Recipe: huckleberry semifreddo
September’s arrival means it is time for me to resume posting twice a week now that my parents have flown home to Virginia, our sweet little Neva appears to be happy with her daily routine, I have heaps of recipes to share, and it looks as if the huckleberries are nearing the end of their season. My huckleberry partner in crime, Erin, is on a 12-day subsistence canoe trip in Alaska. She expressed great concern over missing the height of huck season here, so I assured her if the berries looked to be ending before her return, I’d pick some for her.
when this happens, we know she is done chasing tennis balls
sushi lunch with mom and dad the day before they flew home
finally the rains came – some nice relief
Last year was the first year Erin and I really foraged huckleberries, and it happened to be a long and fruitful season starting in early August and lasting deep into September. It was almost 2 straight months of precious, beautiful huckleberries. They were growing everywhere, so we were able to canvas miles and miles of trails in our mountain range to determine where there were a few hucks, where there were decent hucks, and of course – the motherlode. If you think foragers are jerks about not sharing their mushroom spots, don’t even *think* of asking where my huckleberry patches are.
snurple as snurple can be
Before you can pick a huckleberry, several events have to take place. First, there have to be huckleberry plants. Luckily, huckleberry plants carpet the mountains where I live. Next, they have to produce flowers – tiny bell-shaped, light pink lanterns that hang from underneath the leaves. Then the flowers have to be pollinated. Once pollinated, the flowers eventually shrivel up and a green berry will grow in its place. Erin and I call these green peas. And if all goes well – the right amount of sunlight, rain, and proper temperatures – those green peas turn red, then purple, then SNURPLE. But lots of things can derail the process. We monitored the huckleberries along several trails this summer, reporting to one another on flowers and green peas. It was looking promising until we began to notice some ghosts (dried up white berries that are essentially dead green peas), and then more ghosts, and then a lot of ghosts.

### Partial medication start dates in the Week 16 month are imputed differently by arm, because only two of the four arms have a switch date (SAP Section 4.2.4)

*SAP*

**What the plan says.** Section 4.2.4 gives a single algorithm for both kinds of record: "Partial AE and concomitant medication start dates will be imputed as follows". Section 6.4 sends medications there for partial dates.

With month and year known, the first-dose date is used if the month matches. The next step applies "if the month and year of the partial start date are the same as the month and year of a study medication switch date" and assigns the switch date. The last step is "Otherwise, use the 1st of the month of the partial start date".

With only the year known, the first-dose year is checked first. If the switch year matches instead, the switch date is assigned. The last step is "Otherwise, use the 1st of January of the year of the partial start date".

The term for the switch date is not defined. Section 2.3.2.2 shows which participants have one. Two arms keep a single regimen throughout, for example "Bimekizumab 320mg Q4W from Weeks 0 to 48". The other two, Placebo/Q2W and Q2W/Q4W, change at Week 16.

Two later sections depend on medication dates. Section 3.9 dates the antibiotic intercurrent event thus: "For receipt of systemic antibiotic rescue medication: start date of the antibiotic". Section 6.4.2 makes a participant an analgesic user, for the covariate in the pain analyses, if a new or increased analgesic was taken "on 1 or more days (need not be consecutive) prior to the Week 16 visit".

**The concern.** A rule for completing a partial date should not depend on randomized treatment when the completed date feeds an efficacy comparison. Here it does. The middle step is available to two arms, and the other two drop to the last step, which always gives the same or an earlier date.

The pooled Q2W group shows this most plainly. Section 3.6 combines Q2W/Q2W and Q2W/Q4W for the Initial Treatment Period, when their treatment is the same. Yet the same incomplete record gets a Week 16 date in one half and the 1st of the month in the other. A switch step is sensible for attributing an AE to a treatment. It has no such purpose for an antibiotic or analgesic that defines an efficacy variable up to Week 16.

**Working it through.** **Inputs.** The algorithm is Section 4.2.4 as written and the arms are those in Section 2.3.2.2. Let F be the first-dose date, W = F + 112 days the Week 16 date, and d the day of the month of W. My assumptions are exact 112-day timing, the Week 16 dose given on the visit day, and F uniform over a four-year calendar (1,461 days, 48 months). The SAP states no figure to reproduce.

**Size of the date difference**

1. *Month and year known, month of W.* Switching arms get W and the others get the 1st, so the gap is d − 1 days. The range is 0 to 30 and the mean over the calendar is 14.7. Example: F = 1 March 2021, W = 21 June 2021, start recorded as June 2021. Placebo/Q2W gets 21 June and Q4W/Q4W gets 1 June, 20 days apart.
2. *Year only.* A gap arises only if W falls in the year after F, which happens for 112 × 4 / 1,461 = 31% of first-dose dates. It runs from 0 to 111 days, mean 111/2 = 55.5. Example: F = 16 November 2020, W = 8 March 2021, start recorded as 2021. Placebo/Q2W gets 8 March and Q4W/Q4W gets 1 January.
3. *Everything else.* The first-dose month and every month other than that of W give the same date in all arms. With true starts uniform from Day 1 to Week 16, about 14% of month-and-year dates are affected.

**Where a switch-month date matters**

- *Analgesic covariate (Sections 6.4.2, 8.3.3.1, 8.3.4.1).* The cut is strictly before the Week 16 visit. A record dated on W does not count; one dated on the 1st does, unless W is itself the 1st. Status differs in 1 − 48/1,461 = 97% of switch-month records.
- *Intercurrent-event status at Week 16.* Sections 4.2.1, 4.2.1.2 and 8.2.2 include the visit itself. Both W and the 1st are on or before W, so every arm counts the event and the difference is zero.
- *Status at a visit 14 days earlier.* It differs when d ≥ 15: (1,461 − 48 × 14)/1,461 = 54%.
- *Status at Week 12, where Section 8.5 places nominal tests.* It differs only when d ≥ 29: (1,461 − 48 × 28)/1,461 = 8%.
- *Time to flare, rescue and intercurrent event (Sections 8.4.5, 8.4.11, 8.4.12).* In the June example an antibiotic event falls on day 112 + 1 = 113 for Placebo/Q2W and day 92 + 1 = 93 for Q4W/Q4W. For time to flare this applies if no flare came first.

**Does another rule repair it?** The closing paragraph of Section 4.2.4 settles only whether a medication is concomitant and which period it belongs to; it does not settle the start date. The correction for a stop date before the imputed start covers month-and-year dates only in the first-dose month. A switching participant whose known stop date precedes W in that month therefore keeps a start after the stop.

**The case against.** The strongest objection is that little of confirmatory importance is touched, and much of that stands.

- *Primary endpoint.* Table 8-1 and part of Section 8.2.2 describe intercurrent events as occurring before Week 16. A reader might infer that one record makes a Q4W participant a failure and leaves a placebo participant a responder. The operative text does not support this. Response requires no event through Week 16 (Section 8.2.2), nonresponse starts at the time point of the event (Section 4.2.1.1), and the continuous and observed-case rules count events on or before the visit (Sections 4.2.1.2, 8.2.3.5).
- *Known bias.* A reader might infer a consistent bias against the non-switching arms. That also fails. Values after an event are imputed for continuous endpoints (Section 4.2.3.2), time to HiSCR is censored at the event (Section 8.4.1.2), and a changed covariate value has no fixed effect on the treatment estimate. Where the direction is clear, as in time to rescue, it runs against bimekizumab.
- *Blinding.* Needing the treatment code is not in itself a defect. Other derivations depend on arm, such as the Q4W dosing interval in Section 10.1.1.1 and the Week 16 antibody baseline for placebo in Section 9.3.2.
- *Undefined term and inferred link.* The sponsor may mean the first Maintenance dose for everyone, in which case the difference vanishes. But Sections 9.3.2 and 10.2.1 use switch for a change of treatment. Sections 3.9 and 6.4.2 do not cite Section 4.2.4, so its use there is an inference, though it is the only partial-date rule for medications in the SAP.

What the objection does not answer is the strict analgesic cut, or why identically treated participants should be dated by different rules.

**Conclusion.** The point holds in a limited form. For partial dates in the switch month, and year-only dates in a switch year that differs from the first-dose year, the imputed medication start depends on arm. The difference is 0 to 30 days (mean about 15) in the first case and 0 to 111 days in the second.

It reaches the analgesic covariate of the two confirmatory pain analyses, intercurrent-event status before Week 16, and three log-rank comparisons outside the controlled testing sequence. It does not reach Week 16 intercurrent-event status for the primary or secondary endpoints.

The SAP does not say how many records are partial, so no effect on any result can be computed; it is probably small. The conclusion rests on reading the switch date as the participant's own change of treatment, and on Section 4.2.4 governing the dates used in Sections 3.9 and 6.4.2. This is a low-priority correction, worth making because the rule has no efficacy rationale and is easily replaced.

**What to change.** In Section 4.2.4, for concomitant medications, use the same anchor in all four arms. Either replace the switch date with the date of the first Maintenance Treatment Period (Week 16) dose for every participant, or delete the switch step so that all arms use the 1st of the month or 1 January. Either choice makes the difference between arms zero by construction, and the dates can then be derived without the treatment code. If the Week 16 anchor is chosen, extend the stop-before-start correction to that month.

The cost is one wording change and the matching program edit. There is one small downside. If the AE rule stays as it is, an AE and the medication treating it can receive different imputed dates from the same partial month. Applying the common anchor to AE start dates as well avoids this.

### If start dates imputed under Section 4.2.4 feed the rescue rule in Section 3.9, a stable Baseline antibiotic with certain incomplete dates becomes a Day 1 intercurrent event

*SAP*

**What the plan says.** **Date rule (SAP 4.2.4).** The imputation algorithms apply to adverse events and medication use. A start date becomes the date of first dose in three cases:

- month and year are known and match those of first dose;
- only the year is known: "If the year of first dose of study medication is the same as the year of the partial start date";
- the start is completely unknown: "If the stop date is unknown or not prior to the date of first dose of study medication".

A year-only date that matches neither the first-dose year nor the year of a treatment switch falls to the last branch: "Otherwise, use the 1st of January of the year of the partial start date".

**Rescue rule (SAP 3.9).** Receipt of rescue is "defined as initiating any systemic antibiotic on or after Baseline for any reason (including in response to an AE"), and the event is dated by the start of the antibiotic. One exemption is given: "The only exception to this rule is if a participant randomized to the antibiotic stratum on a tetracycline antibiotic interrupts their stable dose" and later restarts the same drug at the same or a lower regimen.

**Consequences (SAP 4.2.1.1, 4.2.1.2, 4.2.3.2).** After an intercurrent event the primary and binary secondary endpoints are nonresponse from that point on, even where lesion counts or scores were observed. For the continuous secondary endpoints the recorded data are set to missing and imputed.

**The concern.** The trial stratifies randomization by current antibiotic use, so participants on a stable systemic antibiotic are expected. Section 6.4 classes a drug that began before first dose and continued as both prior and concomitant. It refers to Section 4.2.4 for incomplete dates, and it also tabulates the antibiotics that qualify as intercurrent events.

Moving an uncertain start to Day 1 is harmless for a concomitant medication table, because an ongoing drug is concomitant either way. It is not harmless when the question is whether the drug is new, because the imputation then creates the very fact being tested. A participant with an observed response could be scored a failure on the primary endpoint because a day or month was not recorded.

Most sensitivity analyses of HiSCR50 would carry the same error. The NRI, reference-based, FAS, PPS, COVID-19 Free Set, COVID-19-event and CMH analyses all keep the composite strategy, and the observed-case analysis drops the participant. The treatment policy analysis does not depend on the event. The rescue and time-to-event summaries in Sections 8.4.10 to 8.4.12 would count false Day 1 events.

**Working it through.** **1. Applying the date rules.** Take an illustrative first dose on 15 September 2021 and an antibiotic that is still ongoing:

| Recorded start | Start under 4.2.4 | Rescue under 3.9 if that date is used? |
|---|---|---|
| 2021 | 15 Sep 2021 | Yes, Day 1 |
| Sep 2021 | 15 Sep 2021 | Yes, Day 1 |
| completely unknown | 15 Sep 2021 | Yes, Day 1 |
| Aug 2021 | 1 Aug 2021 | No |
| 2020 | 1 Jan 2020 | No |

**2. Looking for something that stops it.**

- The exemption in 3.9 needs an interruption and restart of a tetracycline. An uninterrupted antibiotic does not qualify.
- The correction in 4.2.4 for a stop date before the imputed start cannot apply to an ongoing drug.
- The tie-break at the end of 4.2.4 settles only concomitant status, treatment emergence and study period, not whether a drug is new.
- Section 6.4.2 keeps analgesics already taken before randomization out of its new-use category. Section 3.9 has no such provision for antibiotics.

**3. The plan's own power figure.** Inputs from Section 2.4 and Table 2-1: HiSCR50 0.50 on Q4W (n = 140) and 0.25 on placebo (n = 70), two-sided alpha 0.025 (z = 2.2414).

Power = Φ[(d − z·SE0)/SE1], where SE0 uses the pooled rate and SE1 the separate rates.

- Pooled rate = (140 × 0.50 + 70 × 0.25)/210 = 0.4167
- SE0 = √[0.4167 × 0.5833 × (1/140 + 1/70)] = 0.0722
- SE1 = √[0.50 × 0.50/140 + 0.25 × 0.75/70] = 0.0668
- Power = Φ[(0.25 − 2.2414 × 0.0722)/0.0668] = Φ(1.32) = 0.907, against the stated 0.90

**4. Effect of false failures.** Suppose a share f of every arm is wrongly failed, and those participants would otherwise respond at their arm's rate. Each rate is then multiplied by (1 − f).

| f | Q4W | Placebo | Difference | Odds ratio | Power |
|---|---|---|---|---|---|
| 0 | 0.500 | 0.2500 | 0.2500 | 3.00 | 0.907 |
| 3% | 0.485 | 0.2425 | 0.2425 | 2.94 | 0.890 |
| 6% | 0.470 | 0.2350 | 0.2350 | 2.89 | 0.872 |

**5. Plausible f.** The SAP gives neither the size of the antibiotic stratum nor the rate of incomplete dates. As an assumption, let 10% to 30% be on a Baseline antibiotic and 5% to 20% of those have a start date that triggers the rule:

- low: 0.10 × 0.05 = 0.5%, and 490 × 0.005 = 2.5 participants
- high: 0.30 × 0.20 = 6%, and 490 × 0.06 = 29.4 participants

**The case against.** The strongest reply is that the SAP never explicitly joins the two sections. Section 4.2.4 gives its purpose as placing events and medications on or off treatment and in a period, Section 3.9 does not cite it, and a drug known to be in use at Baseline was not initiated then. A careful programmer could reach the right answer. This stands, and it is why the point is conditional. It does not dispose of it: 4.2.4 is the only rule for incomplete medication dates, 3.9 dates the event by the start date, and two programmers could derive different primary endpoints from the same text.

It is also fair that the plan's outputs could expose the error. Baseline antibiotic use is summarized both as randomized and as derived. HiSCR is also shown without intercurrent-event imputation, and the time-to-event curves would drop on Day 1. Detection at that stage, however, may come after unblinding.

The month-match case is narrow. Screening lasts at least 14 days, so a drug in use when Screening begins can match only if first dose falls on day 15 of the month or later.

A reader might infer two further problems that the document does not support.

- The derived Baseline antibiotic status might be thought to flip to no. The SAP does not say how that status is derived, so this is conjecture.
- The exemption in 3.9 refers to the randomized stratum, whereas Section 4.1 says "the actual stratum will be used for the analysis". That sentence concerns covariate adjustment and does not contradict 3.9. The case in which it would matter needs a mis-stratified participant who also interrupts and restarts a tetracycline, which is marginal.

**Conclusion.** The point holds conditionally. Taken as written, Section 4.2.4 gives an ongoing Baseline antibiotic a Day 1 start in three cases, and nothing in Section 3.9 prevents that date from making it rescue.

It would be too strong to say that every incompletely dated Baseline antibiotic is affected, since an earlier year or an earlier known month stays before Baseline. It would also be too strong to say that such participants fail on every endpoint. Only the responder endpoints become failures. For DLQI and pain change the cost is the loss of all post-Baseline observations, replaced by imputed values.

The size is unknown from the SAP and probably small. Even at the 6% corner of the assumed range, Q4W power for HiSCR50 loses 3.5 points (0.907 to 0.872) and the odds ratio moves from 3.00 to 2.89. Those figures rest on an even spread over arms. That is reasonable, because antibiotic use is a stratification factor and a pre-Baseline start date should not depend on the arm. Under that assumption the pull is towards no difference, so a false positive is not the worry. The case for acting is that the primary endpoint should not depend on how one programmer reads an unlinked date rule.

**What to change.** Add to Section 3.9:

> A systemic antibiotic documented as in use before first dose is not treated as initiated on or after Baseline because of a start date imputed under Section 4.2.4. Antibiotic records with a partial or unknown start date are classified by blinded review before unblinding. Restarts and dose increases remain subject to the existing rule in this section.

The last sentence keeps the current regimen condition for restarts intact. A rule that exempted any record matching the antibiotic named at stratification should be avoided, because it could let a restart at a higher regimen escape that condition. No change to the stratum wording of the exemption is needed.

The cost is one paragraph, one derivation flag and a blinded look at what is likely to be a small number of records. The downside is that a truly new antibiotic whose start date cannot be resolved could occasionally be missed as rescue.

But the motherlode had purple hucks dangling like cute little earrings that you could only see if you really looked, albeit there were about a quarter as many as there were the previous year. And then we discovered motherlode 2 (ML2), which has supplied the bulk of my huck harvest this season. I went back to check on the original motherlode (ML1) this morning and discovered the berries were done – or had gone ghost. My heart broke a little as I walked the perimeter patches and then headed back down the trail. Hopefully next summer will be a better berry season and I’ll have trained Neva to be a good dog while we forage. Right now, she eats the huckleberries. It’s very cute for the first minute. Maybe Banjo can teach her to be a good forage dog and curl up under a tree for a nap.
I believe this is the beginning of the end of huck season. There is a tray full of clean hucks in the freezer that I shall bag up to give to Erin when she comes home. That’s not something I would hand over to just anyone. The huckleberry sisterhood is a strong bond. I’m also going to point her to this recipe for huckleberry semifreddo, which is huckle-licious and gluten-free. Substitute any berry for the hucks (blueberries, raspberries, blackberries, strawberries), but the huck is a truly special berry.
huckleberries, egg whites, egg yolks, mascarpone cheese, salt, cream of tartar, lemon juice, sugar, cream, milk
place the berries, sugar, and lemon juice in a food processor
purée until smooth
**Jump for more butter**